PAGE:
Backstory: A bankruptcy in May had the company liquidating 550 reopened stores. The retailer, which plans to liquidate its remaining stores as they are able to reopen, was in the middle of converting its department stores to its off-price nameplate Gordmans. The company is also in the process of selling its assets.
Lord & Taylor
Backstory: The retailer initially closed two locations earlier in the year, but rumblings in April indicated that could be trouble ahead following a reduction in headcount. Lord & Taylor, and its parent Le Tote, subsequently filed for bankruptcy in August and the initial plan was to liquidate 19 stores as the company tried to find a buyer for America’s first department store. It later upped the number of doors to close to 24, hoping to keep 14 in operation. Failing to find a buyer, a decision was made to liquidate and shutter all doors.
Number: 61, including 11 in Ireland
Backstory: After closing 22 stores in the beginning of the year, the retailer declared insolvency in April, representing its second tour of insolvency in one year. It has liquidated all 11 doors in Ireland, and another 28 locations in the U.K. have been closed.
However, the company failed to find a buyer and is slated to shut down its remaining 142 stores in the U.K. Whether that actually happens is unclear. Mike Ashley‘s Frasers Group is in last minute talks to rescue the bankrupt department store chain. This week, word surfaced that American brand management firm Authentic Brands Group is also in talks to possibly take over the ailing chain.
Backstory: Another early victim of the coronavirus, this British fashion and homeware brand shut down all 60 stores in the U.K. Its Japanese counterpart also filed for bankruptcy protection shortly thereafter.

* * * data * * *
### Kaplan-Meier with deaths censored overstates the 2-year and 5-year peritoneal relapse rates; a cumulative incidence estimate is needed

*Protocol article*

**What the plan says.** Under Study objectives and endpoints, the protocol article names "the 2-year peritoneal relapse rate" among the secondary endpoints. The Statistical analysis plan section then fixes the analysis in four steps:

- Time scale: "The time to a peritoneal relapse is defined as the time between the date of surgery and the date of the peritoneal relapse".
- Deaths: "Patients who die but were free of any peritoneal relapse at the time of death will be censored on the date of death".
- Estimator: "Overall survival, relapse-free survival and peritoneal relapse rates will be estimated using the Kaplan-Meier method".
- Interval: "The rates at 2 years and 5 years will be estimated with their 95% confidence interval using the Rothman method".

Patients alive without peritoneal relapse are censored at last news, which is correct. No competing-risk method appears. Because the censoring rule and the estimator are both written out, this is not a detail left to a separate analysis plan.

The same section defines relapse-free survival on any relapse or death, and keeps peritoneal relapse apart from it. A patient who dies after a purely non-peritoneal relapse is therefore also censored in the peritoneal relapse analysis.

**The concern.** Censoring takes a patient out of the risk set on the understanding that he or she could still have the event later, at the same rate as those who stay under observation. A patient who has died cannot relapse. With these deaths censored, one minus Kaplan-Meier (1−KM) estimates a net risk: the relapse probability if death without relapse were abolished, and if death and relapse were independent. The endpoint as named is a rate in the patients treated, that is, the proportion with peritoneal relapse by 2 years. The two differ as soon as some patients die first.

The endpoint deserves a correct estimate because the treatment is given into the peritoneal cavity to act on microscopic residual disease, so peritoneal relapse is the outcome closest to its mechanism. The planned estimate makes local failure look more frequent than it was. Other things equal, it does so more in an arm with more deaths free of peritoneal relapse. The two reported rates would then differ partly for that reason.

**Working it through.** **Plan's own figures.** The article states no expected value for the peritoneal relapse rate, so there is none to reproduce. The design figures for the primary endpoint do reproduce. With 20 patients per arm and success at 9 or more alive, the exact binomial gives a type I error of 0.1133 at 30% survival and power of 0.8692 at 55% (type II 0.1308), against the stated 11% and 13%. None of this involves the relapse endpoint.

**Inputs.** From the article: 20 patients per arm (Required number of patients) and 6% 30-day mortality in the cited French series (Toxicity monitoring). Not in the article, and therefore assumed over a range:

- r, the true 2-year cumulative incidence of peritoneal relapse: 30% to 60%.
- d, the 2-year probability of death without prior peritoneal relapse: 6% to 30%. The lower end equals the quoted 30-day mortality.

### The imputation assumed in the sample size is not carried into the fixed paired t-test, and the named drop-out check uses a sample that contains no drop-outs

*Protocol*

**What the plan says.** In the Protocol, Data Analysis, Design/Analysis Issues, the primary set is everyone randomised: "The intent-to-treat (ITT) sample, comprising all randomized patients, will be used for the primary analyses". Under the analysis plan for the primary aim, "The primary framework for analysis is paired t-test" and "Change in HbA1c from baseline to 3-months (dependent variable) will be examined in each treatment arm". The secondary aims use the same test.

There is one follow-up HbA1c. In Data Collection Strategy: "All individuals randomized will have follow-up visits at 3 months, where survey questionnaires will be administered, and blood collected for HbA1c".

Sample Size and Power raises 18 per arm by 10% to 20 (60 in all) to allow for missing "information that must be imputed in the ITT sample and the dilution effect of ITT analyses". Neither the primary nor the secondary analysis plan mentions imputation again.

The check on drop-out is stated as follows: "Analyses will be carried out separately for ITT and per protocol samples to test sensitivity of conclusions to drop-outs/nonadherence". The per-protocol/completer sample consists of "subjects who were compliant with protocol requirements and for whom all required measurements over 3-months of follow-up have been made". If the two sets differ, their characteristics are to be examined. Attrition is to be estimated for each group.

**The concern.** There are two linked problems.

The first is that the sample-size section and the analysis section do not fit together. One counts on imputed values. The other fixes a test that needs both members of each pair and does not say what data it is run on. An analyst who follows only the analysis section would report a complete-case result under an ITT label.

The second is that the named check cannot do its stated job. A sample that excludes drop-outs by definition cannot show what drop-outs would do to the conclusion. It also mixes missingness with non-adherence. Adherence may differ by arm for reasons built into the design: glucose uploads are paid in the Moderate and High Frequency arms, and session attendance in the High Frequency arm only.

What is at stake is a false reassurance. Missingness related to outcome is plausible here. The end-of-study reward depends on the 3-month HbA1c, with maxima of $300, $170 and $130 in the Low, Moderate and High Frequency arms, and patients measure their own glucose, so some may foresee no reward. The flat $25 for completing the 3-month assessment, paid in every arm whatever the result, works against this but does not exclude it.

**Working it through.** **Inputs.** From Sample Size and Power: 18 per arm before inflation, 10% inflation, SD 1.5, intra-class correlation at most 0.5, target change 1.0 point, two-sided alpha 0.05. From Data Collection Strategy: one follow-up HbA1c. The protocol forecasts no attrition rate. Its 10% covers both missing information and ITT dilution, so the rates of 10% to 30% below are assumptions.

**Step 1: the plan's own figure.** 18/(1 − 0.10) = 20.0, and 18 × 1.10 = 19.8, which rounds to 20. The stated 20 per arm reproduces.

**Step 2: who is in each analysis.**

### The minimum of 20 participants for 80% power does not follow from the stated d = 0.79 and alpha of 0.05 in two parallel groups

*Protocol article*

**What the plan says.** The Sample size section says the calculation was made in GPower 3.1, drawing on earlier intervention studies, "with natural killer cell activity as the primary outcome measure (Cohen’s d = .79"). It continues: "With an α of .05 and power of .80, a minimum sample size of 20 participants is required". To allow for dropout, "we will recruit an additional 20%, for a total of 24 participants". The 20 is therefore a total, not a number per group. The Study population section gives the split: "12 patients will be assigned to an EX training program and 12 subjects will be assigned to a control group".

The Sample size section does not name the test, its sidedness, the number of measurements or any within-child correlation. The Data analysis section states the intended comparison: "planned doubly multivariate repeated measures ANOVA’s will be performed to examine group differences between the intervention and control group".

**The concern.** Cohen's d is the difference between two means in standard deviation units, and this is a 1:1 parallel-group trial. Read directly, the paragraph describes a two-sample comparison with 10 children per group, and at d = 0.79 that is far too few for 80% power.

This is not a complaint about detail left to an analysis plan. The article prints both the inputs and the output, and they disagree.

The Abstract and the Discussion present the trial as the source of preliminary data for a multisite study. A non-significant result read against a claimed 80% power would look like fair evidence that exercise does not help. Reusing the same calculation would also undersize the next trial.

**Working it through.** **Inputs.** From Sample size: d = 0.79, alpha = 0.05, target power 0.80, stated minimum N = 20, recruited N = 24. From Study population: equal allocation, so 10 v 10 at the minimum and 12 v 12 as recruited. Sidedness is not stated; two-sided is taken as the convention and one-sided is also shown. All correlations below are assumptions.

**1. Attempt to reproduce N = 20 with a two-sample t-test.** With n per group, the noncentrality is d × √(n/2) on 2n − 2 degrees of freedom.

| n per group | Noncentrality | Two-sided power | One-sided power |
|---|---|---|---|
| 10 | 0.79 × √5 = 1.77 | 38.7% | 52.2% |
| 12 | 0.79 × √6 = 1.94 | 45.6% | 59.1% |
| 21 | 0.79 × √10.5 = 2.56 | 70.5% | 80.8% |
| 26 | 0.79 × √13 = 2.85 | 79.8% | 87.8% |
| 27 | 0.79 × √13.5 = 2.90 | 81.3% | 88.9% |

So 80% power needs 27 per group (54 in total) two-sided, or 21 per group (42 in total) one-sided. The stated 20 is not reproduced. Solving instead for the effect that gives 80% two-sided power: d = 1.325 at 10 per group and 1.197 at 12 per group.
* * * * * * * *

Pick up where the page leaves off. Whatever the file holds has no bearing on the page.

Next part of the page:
Galeria Karstadt Kaufhof
Backstory: Germany’s biggest department store retailer filed for administrative insolvency, a victim of the Covid pandemic following mandatory store closures to help curb the virus. The company, which operated 172 stores at the time it filed, exited insolvency proceedings on Sept. 30.
Oasis and Warehouse
Number: 92 freestanding stores and 400 concessions
Backstory: Another early victim of the coronavirus, the U.K. high fashion brands fell into administration. Hilco Capital agreed to a deal to buy its intellectual property assets, but two months later the IP and related assets were sold to Boohoo.
Backstory: The British lifestyle brand filed for administration in the U.K. in mid-March. In April, certain assets including the brand’s intellectual property were acquired by Gordon Brothers, which is exploring the chain’s options.
Backstory: Esprit said it would close all of its stores in Asia outside of China. The total store count for the stores in Malaysia, Singapore and Taiwan, plus Hong Kong and Macau, is 56.
Backstory: The luxury department store said in March that it will close 20 of its 22 off-price Last Call concepts. It will keep two to move inventory from the full-price stores. Neiman’s subsequently filed for bankruptcy court protection and closed about eight doors, including its massive N.Y.C. flagship that opened in Hudson Yards in Manhattan in March 2019.
Modell’s Sporting Goods
Backstory: The company closed some stores and then filed a petition for Chapter 11 bankruptcy court protection in March, only to shut down due to the pandemic. In June, the remaining 107 stores reopened to begin going-out-of business sales.